Home furniture is intended to create an individualized living area, yet in the past, styles and designs were dictated by ruling monarchs, conditions of the era and availability of materials.
In Latin America during the Spanish Colonization, furniture designs were styled after European trends. Though craft guilds were formed to control styles, indigenous Peruvian and Mexican designers gradually developed and incorporated their own characteristics. When Independence was achieved the guilds were dissolved, allowing for more imaginative interpretations, many of which were influenced by a fusion of pre-Hispanic traditions and artistry. Today, leather furniture and wood furniture feature an amalgam of pre-Hispanic and Colonial styles.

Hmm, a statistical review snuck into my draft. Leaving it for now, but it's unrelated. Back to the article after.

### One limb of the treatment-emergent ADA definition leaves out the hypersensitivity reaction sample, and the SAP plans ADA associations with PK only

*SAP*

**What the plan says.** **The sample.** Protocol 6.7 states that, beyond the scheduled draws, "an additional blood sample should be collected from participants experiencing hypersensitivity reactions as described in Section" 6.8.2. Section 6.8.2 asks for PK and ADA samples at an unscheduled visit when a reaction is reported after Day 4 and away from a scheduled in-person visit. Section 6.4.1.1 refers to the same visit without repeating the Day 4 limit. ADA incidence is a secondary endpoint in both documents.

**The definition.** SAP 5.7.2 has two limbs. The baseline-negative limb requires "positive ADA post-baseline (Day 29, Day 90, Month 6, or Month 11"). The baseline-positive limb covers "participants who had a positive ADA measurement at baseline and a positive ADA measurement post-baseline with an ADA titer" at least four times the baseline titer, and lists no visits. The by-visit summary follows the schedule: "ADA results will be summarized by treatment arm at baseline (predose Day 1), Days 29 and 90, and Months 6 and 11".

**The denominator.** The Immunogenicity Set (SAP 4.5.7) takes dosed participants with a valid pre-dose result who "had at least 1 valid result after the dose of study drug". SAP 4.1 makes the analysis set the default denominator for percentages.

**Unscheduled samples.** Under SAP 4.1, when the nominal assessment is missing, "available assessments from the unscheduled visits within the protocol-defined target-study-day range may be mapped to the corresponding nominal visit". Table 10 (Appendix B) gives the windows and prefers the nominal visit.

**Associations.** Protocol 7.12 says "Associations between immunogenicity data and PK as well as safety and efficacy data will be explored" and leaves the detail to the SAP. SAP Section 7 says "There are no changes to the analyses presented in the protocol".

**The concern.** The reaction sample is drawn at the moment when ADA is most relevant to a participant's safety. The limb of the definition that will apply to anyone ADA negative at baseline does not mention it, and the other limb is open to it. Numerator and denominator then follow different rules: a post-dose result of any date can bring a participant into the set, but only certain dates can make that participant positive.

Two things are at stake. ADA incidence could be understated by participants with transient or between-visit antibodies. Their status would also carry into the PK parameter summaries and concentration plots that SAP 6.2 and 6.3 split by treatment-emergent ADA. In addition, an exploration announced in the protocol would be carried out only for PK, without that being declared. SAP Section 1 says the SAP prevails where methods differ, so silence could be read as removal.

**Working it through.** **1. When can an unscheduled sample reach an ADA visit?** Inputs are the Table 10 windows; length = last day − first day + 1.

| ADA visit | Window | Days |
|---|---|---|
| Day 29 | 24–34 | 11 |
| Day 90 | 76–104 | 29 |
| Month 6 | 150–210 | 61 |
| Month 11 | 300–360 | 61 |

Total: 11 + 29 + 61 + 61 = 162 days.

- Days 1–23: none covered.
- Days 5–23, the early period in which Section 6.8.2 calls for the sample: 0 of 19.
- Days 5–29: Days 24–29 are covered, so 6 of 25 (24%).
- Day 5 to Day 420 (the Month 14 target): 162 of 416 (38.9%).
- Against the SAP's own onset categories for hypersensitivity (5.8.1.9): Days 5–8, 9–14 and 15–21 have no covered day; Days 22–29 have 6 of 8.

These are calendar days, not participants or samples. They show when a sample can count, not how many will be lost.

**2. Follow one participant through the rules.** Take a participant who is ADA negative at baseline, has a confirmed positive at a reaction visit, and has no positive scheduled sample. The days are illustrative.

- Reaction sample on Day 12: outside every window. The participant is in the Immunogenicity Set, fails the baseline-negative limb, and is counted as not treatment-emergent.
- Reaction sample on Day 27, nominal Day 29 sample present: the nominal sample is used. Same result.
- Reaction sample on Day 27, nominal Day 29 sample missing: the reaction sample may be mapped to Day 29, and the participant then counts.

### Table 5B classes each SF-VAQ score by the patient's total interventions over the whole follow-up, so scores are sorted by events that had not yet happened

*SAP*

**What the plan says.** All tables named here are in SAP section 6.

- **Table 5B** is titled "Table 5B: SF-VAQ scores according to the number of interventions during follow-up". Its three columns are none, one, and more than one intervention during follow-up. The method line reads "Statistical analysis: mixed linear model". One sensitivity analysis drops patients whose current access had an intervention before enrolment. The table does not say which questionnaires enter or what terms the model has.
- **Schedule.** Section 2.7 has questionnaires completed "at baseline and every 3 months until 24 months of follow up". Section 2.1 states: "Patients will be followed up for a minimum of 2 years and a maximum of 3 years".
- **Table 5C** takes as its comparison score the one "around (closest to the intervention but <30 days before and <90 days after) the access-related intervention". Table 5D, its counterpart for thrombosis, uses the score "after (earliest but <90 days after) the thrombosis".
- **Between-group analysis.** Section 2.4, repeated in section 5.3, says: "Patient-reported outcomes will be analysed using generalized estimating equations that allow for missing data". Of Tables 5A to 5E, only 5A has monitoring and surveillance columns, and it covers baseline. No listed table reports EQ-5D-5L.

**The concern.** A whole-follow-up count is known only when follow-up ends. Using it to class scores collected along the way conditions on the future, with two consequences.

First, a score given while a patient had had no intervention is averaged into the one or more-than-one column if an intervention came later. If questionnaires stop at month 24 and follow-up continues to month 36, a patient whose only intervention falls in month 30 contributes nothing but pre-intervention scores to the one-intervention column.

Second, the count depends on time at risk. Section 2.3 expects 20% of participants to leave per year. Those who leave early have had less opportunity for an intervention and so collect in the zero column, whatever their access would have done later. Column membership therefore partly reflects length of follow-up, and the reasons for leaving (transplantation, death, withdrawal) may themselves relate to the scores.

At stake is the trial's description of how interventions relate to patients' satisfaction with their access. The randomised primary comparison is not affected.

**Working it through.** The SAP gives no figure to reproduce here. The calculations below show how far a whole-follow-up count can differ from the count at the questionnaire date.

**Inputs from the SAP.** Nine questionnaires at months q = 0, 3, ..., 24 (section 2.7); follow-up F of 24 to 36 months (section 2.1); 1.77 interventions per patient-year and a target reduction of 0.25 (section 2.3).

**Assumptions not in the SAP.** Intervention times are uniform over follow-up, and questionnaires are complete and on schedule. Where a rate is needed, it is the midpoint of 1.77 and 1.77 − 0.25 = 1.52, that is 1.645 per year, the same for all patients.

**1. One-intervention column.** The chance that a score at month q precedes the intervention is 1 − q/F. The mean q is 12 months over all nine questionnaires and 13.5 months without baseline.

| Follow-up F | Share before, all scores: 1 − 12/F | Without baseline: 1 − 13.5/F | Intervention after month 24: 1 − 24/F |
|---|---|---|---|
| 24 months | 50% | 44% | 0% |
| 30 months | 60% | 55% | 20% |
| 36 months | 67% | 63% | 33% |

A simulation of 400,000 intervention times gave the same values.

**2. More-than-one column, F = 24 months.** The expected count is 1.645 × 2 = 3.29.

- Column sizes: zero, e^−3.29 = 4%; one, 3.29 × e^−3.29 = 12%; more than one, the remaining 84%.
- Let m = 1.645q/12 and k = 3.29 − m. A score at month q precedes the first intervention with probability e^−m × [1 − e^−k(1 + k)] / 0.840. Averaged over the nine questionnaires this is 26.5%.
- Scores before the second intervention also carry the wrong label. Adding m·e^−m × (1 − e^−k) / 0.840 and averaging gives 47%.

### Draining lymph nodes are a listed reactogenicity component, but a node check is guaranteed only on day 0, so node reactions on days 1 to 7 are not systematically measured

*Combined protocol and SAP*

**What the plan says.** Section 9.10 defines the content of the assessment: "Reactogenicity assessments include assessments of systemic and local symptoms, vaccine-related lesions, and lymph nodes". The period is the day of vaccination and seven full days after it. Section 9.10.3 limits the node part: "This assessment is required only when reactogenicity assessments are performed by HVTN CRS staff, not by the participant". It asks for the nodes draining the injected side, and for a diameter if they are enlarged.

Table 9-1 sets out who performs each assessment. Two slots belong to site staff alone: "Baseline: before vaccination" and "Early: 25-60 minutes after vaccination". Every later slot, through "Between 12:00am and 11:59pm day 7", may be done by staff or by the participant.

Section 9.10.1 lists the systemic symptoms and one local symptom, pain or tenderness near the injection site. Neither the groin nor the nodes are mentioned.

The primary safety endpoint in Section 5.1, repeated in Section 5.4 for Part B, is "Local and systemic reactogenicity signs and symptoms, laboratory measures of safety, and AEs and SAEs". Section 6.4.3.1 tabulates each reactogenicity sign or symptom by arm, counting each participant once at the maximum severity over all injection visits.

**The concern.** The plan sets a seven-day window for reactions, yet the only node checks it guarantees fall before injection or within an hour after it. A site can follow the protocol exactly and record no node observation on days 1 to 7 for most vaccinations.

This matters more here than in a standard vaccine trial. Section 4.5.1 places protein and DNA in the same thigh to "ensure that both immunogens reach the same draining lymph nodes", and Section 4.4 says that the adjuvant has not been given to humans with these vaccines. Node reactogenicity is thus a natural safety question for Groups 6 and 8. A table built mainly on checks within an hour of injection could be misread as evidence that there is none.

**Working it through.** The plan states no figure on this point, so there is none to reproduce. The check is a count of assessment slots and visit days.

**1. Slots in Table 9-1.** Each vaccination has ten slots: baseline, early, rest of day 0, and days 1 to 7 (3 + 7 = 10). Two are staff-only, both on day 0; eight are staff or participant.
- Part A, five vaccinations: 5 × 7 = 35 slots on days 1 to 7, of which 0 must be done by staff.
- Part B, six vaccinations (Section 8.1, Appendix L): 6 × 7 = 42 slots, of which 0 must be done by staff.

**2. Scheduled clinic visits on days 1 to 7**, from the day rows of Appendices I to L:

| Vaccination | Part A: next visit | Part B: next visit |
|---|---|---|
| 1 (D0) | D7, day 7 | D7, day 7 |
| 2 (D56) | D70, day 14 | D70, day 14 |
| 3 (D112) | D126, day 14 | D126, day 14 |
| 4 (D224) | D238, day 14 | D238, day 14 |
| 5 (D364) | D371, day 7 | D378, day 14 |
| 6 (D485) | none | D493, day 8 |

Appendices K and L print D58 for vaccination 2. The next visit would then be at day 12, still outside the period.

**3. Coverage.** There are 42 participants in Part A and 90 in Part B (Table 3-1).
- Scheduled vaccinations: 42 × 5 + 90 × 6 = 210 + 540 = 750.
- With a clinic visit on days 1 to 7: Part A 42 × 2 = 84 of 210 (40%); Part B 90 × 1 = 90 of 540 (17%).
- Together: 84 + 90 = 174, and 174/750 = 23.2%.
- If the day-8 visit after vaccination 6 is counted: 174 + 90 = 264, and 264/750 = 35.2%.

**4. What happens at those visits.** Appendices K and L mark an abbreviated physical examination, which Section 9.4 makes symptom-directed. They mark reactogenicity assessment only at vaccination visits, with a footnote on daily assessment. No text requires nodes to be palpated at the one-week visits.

West African tribes consider a throne or stool to be the seat of the owner's soul, and when not in use it must be leaned against the wall so no other soul will occupy it. A royal throne must not touch the floor. During inauguration, a new king is raised and lowered over the stool without touching it. Each stool is made from a single block of wood featuring a crescent-shaped seat, a flat base and ornate support structure featuring symbols that are unique to each soul, therefore each one has a different meaning for the person whose soul it seats.